Trilingual Blues 

Poetry by | April 8, 2018

It’s beyond codeswitch—it’s an acceptance.

I decode a full Cebuano phrase, as though

it’s a tourist I have been encountering since

last year who never gives his number.

In American English, Niel and I would bicker

about Philippine politics, its idiocrasies,

the double standards, our accents swaying

between mother tongue and the academic.

Never do I stop reasoning that my mouth

becomes more slender and amiable when

speaking in Tagalog. What kind of Tagalog?

Manila Tagalog or Davao Tagalog? Oh, there’s

a category? Then mine’s the GenSan kind.

I rendezvous people in the crossroad of my

languages, and I oftentimes show up late or

not show up at all. Will there be an objective

understanding for apologies or forgiveness?

I tell the driver lugar lang, also reminding

of my fare’s change and where I came from.

Tell without translating how lost I already am.

Marc Jeff Lañada studies BA Communication Arts in UP Mindanao.

By the time you hold my hand…

Poetry by | June 18, 2017

It might be too late.
There’s a sore already squeezing my spine,
Budging every disc, perhaps, still disobeying
My brain’s commandment: imprison the memory
That summons the tenderness in my eyes
That’s been sleeping, happily dormant,
For centuries
Slightly more but never less.

Too late, the vultures bathed too long
In puff clouds, spiraling and hovering
Through the voiceless storms
Hates dead deer for supper.

Too late, the daddy longs legs
Garrisoned in our ceiling’s corner
Made a colony out of its eggs,
Spawns growing larger than the other.

Our fingers in cold blanket
Tips locked in, skin-to-skin, pulled apart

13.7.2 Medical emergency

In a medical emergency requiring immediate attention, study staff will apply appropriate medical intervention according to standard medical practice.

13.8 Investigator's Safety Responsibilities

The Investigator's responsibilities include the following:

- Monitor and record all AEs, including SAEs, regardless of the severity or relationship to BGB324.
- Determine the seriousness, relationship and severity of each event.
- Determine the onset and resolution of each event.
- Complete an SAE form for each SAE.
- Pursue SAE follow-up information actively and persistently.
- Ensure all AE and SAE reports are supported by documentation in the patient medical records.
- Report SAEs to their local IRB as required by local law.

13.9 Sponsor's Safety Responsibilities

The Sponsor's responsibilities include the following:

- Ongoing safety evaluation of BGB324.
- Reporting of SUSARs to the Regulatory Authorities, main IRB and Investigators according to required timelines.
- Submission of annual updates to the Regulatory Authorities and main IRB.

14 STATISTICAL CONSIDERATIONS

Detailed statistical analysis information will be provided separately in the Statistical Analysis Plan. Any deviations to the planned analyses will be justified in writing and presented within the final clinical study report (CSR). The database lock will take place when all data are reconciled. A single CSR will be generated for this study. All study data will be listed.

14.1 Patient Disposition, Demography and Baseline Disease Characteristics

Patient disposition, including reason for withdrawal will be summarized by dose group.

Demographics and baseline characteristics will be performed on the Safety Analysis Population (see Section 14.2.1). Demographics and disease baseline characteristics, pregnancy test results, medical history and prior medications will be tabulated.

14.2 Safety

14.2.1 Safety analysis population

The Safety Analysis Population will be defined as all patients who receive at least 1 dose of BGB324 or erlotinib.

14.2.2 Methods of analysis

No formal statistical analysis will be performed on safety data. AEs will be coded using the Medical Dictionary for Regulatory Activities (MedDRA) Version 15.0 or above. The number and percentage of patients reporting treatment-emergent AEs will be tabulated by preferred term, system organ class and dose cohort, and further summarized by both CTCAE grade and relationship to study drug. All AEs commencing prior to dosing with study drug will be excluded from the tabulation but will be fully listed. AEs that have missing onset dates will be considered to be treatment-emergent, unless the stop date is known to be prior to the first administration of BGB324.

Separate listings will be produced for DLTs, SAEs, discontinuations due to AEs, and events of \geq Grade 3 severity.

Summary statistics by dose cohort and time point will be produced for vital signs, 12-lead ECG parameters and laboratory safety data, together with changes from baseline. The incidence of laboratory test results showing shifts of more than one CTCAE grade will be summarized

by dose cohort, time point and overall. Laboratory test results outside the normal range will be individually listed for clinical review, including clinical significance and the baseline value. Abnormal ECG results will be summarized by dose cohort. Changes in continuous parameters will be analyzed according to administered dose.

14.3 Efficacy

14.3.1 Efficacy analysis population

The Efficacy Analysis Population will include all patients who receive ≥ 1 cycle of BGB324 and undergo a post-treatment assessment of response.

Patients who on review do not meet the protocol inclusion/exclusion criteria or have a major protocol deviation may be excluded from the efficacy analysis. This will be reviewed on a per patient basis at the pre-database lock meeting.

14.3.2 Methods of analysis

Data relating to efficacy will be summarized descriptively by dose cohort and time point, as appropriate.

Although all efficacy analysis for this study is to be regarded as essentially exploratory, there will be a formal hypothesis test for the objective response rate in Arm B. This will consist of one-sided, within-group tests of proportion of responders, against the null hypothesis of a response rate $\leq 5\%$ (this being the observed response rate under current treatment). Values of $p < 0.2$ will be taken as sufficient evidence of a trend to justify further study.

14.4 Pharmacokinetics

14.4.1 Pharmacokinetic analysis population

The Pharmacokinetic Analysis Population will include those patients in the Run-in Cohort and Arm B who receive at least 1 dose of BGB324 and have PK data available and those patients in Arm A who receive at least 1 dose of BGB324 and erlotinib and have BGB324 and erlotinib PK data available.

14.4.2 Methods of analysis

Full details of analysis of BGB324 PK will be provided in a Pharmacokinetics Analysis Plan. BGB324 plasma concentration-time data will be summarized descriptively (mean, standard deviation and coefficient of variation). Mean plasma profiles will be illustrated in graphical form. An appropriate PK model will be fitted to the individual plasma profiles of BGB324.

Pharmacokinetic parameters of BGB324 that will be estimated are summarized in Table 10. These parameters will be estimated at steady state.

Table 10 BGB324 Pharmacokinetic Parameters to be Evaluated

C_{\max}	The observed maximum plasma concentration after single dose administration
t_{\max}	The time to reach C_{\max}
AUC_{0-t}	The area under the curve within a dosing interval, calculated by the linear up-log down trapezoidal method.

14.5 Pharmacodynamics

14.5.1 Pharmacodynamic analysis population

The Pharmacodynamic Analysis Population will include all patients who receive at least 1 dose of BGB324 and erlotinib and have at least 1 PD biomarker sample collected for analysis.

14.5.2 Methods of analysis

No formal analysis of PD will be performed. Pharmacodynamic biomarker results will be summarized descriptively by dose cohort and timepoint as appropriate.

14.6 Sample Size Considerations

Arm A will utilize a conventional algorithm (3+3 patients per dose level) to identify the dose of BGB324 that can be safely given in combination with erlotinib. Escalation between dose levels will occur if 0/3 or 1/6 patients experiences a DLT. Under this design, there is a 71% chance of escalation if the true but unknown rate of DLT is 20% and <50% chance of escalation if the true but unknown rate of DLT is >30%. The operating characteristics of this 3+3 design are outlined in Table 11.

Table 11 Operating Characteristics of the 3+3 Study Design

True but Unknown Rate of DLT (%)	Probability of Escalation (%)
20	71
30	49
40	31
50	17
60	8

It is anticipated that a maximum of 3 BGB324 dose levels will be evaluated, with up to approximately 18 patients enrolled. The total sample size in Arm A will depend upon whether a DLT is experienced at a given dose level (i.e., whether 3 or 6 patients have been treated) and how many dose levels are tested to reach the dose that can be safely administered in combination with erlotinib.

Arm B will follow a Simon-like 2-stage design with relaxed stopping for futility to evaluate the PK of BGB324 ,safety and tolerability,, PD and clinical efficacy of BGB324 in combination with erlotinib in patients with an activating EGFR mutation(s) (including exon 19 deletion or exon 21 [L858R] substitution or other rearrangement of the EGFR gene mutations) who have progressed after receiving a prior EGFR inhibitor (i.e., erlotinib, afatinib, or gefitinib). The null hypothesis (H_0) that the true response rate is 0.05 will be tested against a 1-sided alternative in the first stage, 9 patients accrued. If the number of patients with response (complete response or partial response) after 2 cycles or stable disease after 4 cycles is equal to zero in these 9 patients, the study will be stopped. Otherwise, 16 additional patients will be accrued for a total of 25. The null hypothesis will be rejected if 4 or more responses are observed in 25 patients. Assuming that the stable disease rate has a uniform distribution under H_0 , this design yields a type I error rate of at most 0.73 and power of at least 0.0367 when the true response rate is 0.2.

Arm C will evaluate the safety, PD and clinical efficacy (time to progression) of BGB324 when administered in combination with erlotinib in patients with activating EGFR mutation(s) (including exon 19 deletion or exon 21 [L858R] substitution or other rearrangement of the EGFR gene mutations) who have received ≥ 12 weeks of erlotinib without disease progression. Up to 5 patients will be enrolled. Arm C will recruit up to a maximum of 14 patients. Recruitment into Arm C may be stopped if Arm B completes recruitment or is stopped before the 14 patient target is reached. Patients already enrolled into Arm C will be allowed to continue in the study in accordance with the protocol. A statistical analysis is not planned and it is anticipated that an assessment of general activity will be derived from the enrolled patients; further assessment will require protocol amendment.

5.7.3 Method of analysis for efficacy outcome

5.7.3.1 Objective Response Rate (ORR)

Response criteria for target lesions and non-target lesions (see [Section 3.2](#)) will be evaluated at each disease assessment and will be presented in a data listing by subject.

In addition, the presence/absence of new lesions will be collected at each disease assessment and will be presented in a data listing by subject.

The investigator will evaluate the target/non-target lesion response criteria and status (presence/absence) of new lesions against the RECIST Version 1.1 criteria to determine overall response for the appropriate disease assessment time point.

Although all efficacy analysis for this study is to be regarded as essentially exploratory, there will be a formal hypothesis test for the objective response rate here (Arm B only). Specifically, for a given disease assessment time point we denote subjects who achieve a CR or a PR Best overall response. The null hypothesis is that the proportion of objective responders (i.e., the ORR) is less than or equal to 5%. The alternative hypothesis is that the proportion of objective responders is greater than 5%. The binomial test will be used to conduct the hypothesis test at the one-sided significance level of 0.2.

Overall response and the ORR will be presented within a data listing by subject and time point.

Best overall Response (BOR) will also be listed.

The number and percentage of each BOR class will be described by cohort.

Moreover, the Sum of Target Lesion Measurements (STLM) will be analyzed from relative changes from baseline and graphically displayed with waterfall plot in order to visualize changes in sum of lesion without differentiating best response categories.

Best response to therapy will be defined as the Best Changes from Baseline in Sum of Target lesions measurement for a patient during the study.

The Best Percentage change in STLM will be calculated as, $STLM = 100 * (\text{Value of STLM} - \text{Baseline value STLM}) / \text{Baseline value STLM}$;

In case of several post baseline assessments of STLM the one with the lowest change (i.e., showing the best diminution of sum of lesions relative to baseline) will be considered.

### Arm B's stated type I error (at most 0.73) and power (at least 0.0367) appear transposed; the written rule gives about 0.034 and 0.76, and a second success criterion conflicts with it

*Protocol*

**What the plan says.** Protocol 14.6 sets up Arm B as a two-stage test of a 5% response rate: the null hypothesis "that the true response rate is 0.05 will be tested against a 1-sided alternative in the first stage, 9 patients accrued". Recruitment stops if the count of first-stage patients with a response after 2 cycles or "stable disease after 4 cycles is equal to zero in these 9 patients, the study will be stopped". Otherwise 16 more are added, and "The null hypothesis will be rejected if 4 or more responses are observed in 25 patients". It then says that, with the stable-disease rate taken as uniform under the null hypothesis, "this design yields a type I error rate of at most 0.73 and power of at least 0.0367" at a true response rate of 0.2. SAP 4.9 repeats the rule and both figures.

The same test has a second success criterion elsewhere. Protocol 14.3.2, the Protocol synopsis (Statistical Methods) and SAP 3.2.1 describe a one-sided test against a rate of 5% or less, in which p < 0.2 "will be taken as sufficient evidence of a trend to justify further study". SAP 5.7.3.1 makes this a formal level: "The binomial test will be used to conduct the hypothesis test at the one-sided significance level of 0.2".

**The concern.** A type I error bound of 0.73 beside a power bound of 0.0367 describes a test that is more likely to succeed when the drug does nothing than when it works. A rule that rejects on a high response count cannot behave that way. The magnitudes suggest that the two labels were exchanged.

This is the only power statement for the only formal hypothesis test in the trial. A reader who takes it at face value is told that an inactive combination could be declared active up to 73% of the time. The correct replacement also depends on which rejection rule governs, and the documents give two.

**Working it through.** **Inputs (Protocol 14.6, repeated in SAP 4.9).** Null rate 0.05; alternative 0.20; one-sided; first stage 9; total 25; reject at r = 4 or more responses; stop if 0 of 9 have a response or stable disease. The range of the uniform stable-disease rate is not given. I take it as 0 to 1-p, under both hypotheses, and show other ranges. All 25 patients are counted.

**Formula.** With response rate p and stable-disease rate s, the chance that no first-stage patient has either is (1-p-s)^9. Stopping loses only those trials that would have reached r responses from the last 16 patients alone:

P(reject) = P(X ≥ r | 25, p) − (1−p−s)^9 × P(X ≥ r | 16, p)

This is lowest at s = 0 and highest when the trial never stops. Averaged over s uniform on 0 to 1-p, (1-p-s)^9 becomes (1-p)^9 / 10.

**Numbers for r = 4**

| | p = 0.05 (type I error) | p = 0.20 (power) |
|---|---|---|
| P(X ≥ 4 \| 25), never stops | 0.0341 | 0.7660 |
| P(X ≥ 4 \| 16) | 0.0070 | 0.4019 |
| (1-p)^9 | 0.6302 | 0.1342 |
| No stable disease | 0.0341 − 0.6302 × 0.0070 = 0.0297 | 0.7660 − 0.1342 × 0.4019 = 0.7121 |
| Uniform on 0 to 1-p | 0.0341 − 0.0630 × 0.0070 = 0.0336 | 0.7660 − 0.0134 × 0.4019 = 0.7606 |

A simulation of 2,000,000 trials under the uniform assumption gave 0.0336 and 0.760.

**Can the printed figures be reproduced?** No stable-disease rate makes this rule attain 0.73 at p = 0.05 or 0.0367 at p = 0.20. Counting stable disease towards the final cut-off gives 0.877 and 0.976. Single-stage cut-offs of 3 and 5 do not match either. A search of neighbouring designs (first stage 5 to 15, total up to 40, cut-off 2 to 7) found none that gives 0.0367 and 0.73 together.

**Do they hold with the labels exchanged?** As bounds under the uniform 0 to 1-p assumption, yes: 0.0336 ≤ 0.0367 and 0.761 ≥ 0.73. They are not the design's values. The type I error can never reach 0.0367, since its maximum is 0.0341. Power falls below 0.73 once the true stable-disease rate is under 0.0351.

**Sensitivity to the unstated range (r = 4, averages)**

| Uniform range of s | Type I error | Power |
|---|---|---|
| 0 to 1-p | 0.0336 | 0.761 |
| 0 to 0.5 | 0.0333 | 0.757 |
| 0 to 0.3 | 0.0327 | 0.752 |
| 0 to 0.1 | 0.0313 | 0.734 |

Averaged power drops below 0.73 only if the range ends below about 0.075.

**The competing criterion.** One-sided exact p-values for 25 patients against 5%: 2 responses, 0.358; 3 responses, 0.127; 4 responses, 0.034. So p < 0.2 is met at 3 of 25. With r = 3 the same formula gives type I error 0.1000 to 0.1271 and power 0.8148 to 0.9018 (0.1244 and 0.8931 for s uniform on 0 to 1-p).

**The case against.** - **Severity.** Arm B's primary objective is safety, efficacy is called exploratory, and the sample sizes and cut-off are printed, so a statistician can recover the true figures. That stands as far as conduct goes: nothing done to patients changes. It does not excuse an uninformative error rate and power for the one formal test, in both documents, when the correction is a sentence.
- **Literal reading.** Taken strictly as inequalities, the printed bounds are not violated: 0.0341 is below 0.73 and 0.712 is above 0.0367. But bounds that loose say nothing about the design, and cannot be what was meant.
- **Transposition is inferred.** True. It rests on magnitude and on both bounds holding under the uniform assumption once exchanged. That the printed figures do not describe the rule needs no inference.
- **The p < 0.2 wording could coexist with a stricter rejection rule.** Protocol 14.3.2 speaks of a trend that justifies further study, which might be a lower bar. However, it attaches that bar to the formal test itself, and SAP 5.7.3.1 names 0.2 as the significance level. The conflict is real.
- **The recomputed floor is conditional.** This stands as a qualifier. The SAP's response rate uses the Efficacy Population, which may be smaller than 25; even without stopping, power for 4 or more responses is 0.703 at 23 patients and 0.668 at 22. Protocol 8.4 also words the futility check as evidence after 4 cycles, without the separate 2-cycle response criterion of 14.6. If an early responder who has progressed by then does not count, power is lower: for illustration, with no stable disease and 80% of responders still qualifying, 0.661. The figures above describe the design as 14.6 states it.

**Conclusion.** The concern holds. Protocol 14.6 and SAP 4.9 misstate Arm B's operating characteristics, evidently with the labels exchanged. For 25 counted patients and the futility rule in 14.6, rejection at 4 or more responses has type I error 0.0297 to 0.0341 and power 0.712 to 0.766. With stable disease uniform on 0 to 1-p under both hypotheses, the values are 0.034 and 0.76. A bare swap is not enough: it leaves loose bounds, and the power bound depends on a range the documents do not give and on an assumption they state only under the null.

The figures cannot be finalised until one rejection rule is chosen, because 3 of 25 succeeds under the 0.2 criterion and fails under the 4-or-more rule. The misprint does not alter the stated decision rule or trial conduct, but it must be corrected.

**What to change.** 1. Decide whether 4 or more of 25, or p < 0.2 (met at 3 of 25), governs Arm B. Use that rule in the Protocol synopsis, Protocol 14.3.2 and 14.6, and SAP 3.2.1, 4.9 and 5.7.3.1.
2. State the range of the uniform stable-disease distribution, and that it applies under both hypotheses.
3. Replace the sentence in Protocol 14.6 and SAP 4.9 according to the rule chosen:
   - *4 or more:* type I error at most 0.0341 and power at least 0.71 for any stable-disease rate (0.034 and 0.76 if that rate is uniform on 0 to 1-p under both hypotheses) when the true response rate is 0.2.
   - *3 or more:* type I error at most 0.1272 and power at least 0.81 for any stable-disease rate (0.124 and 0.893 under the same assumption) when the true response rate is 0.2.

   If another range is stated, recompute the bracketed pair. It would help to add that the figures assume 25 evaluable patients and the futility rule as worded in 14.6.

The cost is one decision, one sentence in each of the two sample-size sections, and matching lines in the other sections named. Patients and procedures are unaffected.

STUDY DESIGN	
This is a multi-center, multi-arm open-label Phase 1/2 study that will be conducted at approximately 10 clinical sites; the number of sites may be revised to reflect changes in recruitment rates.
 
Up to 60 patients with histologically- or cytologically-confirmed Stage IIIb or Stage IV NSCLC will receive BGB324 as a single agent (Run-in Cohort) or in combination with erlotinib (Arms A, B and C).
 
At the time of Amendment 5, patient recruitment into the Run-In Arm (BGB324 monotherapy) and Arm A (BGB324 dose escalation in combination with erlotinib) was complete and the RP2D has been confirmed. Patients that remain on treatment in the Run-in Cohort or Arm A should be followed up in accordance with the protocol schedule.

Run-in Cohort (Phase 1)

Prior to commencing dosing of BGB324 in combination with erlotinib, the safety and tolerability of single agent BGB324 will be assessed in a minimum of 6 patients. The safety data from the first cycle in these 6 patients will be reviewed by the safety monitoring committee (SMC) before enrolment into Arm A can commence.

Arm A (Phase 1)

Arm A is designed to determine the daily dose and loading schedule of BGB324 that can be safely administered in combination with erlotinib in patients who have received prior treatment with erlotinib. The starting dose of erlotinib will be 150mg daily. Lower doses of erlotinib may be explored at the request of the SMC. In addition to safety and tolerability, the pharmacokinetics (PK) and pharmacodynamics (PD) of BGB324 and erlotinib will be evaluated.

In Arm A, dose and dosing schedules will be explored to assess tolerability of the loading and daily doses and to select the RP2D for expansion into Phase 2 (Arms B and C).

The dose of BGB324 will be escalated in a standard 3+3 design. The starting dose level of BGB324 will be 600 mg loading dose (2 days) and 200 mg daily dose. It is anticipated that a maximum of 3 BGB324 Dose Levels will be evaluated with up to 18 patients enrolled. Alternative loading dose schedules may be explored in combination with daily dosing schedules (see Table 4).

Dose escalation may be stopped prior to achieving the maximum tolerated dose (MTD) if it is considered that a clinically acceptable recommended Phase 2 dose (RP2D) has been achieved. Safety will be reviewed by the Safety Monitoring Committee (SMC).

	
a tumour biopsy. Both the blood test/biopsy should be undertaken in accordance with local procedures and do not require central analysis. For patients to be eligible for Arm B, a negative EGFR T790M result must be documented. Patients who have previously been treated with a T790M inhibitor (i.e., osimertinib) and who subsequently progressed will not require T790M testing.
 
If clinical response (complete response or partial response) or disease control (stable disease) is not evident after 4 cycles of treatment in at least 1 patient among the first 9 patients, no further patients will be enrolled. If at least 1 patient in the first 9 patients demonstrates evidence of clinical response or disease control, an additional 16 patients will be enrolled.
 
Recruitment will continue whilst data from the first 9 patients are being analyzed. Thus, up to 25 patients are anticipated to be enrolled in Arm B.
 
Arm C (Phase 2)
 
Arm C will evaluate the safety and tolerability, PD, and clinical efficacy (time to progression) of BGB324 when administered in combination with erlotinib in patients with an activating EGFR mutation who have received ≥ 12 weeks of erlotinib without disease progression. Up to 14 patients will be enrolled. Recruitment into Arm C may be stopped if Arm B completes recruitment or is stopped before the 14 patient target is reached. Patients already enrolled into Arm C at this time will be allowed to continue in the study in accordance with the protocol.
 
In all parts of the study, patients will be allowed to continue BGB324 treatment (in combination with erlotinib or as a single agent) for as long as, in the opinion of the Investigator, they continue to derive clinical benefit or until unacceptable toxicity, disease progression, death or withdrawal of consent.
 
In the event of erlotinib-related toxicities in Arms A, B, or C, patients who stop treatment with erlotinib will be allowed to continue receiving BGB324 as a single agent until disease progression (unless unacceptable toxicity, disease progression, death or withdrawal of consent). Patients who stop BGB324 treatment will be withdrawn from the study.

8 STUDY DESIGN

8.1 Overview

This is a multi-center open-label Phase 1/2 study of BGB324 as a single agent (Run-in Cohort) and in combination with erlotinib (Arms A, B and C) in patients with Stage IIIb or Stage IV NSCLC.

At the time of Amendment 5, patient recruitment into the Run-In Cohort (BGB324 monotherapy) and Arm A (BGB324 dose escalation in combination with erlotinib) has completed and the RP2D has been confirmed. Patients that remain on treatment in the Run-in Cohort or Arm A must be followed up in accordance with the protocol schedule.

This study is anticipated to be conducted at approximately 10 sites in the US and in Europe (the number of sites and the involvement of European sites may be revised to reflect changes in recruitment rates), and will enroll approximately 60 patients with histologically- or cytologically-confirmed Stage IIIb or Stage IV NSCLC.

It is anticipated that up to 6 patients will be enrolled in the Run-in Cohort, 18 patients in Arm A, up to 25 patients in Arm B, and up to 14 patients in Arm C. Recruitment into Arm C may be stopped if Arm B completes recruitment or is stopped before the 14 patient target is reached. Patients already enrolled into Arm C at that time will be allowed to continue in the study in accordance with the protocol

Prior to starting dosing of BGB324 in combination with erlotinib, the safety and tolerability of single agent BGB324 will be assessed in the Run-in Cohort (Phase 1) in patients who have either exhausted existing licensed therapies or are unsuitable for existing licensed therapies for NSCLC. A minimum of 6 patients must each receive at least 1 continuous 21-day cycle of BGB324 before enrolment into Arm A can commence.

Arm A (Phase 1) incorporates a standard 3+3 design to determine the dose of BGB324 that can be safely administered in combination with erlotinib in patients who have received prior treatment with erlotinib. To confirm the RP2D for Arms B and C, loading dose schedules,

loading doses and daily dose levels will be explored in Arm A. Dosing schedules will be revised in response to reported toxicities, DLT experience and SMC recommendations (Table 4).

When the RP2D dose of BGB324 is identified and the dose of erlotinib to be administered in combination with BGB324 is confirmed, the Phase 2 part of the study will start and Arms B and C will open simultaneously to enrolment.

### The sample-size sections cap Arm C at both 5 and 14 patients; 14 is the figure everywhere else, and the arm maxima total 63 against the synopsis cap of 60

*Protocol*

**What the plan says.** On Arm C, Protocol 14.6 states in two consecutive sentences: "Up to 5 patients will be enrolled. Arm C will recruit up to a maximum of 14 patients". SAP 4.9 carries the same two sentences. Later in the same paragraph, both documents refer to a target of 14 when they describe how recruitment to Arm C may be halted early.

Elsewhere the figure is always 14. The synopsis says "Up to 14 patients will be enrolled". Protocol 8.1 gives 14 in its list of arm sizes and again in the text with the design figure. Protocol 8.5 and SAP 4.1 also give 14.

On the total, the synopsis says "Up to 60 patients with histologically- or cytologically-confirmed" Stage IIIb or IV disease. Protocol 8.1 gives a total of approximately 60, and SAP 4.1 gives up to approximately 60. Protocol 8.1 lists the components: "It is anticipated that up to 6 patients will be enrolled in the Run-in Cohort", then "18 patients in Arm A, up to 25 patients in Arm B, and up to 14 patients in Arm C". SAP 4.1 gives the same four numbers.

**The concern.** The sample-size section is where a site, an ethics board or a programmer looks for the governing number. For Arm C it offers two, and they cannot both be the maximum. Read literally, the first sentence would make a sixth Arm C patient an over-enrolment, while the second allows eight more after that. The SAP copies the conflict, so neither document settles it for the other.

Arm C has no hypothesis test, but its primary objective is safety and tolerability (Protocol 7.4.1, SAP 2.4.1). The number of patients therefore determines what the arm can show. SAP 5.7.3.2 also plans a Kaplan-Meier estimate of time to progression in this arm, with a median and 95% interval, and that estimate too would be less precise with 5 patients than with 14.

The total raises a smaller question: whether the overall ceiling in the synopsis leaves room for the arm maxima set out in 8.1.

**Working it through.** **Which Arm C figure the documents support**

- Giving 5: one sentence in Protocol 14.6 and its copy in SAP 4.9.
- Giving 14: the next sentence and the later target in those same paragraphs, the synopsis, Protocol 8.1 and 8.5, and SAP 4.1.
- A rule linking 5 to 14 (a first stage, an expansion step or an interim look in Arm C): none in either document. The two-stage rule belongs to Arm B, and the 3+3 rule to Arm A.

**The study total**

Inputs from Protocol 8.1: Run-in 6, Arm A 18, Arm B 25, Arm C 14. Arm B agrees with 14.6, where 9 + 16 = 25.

Still feeding the beak of an aircraft
Left alone in an evening trip, blissed
With nothing but the distant supernovas
Wrecking no havoc, but screeching for company.

I sink deep in the raggedness of your palm
prints. Breathing your exhales
My illusory longing now appears thin
Together with the soft flesh wrapped around

My hand,
electrified. As the clock’s hands clap
For this, I might as well forget
For this should dwindle my sharpness
in retracing back my footsteps.

All roads are painted in pitch,
And, also, are, ironically,
caused by the same one
Who burnt a lamp
That led to this

Marc Jeff Lañada was born and lived almost his entire life in General Santos City. He is an incoming 4th year BA Communication Arts student in University of the Philippines Mindanao.

Laughing At The Savior

Poetry by | June 4, 2017

A black, stripeless tiger crowned
with a headdress adorned with ferns
Locally sewn, nationally stolen

Rests on the cliff overlooking
The majority of his den. He stays in his reign

With a booming roar that deafens everyone’s
Sight, numbing everyone’s ear, and blinding
Everyone’s taste. No one knows this

But Him, the foul-mouthed tiger tending,
Licking the blood spots dried in its claws.

All of you, this is our savior—

A beast pampered to a spoon heaping
With empty bodies, void of soul
Helpless in this land, better in the afterlife.

He who continues to gloat at every successful hunt
(…quivering wind chimes, we had some good times)
He who used to yammer inside our screens
(…wooed by his offer: the fountain of youth)
He who now prowls deviant of nature’s law
(…silenced, we are silenced)

The gallant born of iron fangs

Marks its paws among his prime possessions,
Looking like a fool as he dances

In high-fashioned bravado—
Must never be touched nor questioned.
If tested,

Welcome the gun on your head
A splatter in one of the city’s many tongues
You won’t be remembered,
Yet a roar will be heard,


As a victor
of (t)his land.

Marc Jeff Lañada hails from General Santos City and is an incoming 4th year BA Communication Arts student in University of the Philippines Mindanao.